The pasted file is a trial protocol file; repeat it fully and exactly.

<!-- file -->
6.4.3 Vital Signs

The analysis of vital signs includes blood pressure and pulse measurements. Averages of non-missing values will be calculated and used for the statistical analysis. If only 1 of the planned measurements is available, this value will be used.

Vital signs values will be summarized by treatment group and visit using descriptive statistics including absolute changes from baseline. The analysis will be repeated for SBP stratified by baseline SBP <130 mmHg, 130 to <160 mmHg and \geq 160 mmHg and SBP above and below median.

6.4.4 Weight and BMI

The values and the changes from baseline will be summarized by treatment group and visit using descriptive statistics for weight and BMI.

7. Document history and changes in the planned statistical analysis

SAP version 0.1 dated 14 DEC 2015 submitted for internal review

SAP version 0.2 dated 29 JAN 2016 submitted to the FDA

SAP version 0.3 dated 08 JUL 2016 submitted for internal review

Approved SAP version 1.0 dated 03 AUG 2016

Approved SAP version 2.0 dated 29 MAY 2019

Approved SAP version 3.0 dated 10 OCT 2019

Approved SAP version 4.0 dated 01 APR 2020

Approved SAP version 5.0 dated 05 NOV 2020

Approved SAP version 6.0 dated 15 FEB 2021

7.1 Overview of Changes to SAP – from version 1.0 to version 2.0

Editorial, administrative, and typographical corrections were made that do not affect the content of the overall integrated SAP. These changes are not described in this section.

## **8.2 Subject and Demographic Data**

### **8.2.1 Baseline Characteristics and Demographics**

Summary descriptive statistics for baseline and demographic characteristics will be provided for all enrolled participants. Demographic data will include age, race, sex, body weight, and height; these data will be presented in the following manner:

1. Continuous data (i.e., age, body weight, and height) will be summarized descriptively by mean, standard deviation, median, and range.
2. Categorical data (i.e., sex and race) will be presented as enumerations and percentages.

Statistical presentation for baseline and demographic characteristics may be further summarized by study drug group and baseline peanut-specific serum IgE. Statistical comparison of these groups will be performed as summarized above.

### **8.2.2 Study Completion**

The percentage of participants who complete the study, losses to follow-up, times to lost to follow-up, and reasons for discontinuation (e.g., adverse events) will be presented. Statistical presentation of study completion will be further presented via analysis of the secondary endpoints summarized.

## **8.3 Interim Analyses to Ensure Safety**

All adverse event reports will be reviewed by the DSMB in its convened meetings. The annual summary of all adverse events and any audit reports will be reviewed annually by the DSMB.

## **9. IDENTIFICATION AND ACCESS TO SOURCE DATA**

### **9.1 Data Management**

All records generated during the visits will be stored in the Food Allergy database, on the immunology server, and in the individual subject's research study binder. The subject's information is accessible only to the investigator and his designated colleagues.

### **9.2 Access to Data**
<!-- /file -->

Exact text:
6.4.3 Vital Signs

The analysis of vital signs includes blood pressure and pulse measurements. Averages of non-missing values will be calculated and used for the statistical analysis. If only 1 of the planned measurements is available, this value will be used.

Vital signs values will be summarized by treatment group and visit using descriptive statistics including absolute changes from baseline. The analysis will be repeated for SBP stratified by baseline SBP <130 mmHg, 130 to <160 mmHg and \geq 160 mmHg and SBP above and below median.

6.4.4 Weight and BMI

The values and the changes from baseline will be summarized by treatment group and visit using descriptive statistics for weight and BMI.

7. Document history and changes in the planned statistical analysis

SAP version 0.1 dated 14 DEC 2015 submitted for internal review

SAP version 0.2 dated 29 JAN 2016 submitted to the FDA

SAP version 0.3 dated 08 JUL 2016 submitted for internal review

Approved SAP version 1.0 dated 03 AUG 2016

Approved SAP version 2.0 dated 29 MAY 2019

Approved SAP version 3.0 dated 10 OCT 2019

Approved SAP version 4.0 dated 01 APR 2020

Approved SAP version 5.0 dated 05 NOV 2020

Approved SAP version 6.0 dated 15 FEB 2021

7.1 Overview of Changes to SAP – from version 1.0 to version 2.0

Editorial, administrative, and typographical corrections were made that do not affect the content of the overall integrated SAP. These changes are not described in this section.

## **8.2 Subject and Demographic Data**

### **8.2.1 Baseline Characteristics and Demographics**

Summary descriptive statistics for baseline and demographic characteristics will be provided for all enrolled participants. Demographic data will include age, race, sex, body weight, and height; these data will be presented in the following manner:

1. Continuous data (i.e., age, body weight, and height) will be summarized descriptively by mean, standard deviation, median, and range.
2. Categorical data (i.e., sex and race) will be presented as enumerations and percentages.

Statistical presentation for baseline and demographic characteristics may be further summarized by study drug group and baseline peanut-specific serum IgE. Statistical comparison of these groups will be performed as summarized above.

### **8.2.2 Study Completion**

The percentage of participants who complete the study, losses to follow-up, times to lost to follow-up, and reasons for discontinuation (e.g., adverse events) will be presented. Statistical presentation of study completion will be further presented via analysis of the secondary endpoints summarized.

## **8.3 Interim Analyses to Ensure Safety**

All adverse event reports will be reviewed by the DSMB in its convened meetings. The annual summary of all adverse events and any audit reports will be reviewed annually by the DSMB.

## **9. IDENTIFICATION AND ACCESS TO SOURCE DATA**

### **9.1 Data Management**

All records generated during the visits will be stored in the Food Allergy database, on the immunology server, and in the individual subject's research study binder. The subject's information is accessible only to the investigator and his designated colleagues.

### **9.2 Access to Data**